Hussocks, n. C. Tufts of coarse grass growing in pastures, esp. in moist ground.
Hut, n. F. A ridge of clay in the bed of a river. This word, to which clay is generally prefixed, is well known in places on the banks of the Ouse.
I, prep. C. (pr. i-short). In. Before a vowel v is generally added for euphony. Dan. I (in).
Ex. It brak i two iv 'er han's.
Ice shoggle, or shoglin, n. C. Icicle. Jutl. D. En Egle (an icicle).
If in case, if so be that, conj. C. Common redundancies for 'if.'
If no more, C. If not more.
Ex. There 'll be a scoore on 'em if no maw.
Ill, adj. C. Bad. This word is commonly used in the dialect in the same way as in the old proverb, 'It is an ill wind that blows nobody any good.' Dan. Ild (ill).
Ex.-Sparrow-feathers diznt' mak an ill bed when weel cleeaned an' ruddled. There was ill deed amang 'em.
Illify, v. C. To speak evil of people behind their hacks; to take away a person's character. Dan. Ilde (ill).
Ex. Sha diz nowt bud illify ma. They're awlus illifyin' yan anoother.
Ill thriven, adj. F. Feebly or imperfectly developed; having the appearance of illness. The prefix ill is here, as in other instances, used in the sense of badly.
Ill-turn, n. C. Mischief, harm, an injury.
Imp, n. F. An added ring of straw or other material inserted at the base of a beehive to increase its size. Dan. En Ympe (a graft).
Ings, n. C. Grass-land near water, generally low-lying. The singular number of the word is never used; a double plural ingses is frequently heard. Dan. En Eng (a meadow near water). In West Jutland the low-lying fields or grazing-land close to the sea are called Enge.
Ex.-T' watther 's gitten all ower t' ingses. T' beeas was i' t' ings last neet.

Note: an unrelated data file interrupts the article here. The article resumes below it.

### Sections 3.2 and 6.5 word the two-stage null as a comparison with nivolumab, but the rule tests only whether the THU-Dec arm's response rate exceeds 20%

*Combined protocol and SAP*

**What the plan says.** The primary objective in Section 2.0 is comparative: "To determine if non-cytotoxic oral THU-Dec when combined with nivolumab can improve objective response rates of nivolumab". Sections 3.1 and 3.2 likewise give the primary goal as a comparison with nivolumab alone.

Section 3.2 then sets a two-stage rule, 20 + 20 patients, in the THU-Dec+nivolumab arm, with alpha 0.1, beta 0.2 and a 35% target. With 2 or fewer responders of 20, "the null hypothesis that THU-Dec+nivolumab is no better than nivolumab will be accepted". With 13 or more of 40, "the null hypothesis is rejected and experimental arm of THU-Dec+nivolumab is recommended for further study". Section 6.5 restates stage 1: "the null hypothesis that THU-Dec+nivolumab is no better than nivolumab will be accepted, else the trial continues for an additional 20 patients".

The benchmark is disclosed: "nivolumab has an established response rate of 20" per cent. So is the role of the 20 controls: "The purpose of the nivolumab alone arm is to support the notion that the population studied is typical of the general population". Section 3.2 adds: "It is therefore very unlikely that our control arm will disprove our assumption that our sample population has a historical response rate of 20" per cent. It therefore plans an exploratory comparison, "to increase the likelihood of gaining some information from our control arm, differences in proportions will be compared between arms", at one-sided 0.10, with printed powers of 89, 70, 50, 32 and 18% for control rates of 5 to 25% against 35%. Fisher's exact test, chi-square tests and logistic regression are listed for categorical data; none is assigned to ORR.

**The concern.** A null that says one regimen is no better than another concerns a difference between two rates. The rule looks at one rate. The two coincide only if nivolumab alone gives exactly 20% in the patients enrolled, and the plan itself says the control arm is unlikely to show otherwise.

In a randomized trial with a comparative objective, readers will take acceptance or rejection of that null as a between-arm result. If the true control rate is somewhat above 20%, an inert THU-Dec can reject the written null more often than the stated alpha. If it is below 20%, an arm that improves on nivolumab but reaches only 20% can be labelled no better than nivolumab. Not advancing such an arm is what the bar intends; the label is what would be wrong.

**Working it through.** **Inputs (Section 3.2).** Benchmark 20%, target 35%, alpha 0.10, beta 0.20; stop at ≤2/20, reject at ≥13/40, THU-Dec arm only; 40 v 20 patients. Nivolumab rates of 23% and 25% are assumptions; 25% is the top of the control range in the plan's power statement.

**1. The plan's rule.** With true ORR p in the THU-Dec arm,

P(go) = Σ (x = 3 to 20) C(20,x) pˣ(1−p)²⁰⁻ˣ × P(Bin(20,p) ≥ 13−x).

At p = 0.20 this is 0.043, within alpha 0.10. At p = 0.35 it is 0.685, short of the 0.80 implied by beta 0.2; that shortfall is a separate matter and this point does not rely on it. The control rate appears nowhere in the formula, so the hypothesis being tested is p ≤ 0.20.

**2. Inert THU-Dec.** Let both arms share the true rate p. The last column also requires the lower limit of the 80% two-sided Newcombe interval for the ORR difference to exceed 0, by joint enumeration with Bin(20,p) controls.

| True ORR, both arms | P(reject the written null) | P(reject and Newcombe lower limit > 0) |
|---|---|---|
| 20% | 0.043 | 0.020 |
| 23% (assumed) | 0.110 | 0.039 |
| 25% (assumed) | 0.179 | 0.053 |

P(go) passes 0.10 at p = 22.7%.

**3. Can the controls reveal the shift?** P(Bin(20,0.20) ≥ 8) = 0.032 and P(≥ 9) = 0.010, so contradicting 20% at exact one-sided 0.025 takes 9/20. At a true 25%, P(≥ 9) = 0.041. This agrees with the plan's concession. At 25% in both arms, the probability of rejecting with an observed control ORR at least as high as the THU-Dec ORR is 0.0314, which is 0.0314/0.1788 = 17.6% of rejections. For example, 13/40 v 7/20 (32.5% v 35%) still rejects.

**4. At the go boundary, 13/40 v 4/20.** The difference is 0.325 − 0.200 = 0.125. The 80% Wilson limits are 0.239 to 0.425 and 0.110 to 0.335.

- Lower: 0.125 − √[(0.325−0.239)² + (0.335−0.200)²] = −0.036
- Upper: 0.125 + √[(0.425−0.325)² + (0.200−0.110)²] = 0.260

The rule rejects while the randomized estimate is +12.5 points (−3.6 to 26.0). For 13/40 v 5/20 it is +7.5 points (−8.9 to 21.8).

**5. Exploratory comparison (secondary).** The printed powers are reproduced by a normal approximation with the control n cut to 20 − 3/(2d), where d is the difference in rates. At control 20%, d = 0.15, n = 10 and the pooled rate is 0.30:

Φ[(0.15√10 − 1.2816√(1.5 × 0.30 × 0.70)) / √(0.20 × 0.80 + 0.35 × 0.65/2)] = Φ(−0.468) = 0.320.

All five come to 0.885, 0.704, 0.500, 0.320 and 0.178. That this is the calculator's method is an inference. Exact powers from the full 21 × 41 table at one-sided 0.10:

Ingate, n. F. A way in, an entrance.
Ingle, n. R. Fire ; hence ingle neuk, the fireside corner, called also ingle-neeakin.
Inkleweavers, n. F. Weavers of inkle, i.e. a narrow fabric something like tape, and formerly used somewhat as tape. The word is also used as an opprobrious epithet, and is applied collectively to those who cause trouble.
Ex.- They 're all inkleweavers tigither is that lot.
Inow, adv. C. (pr. inoo). Shortly, soon, presently. The derivation of this very common expression is not clear, and its meaning rather variable according to circum stances, being sometimes almost equivalent to at once,' and sometimes to 'after some little time.' When in Denmark, I have been much struck by the identical pronunciation of the Danish endnu (yet, as yet, even now), and the Yorkshire inoo: the following sentence, Da maa ei komme endna (you must not come yet, i.e. at once), when pronounced quickly, sounds exactly the same as Thoo maunt com inoo. In this connection yit would be used in the dialect; still, the sentence as it stands would be quite understood, except that ei for not is dissimilar.
Insense, v. C. (the accent is on the second syllable). To inform, to enlighten a person, to instruct or explain.
Ex. Ah 'll seean insense tha inti t' yal ti deea (' York Minster Screen.') He 'll gie tha t' brass hard eneeaf nobbut he 's reetly insensed.
This word is found in Shakespeare apparently with a similar meaning.
Intak, n. F. Land enclosed from a common, road, &c., generally a small piece. Dan. At indtage (to take in).
Inti, intil, intul, intiv, prep. C. Into. It is impossible to give a fixed rule as to the uses of the different forms of this word; inti however is used before a consonant, and intiv before a vowel; intil and intul, though not so frequent, are still very common, esp. at the end of a sentence and before 'it.'
Ex. There 's neea spot ti put t' gallowa intul. Noo, lads, ram awaay intul 't.
Intiv, prep. C. Vide Inti.
Iv, prep. C. Vide I.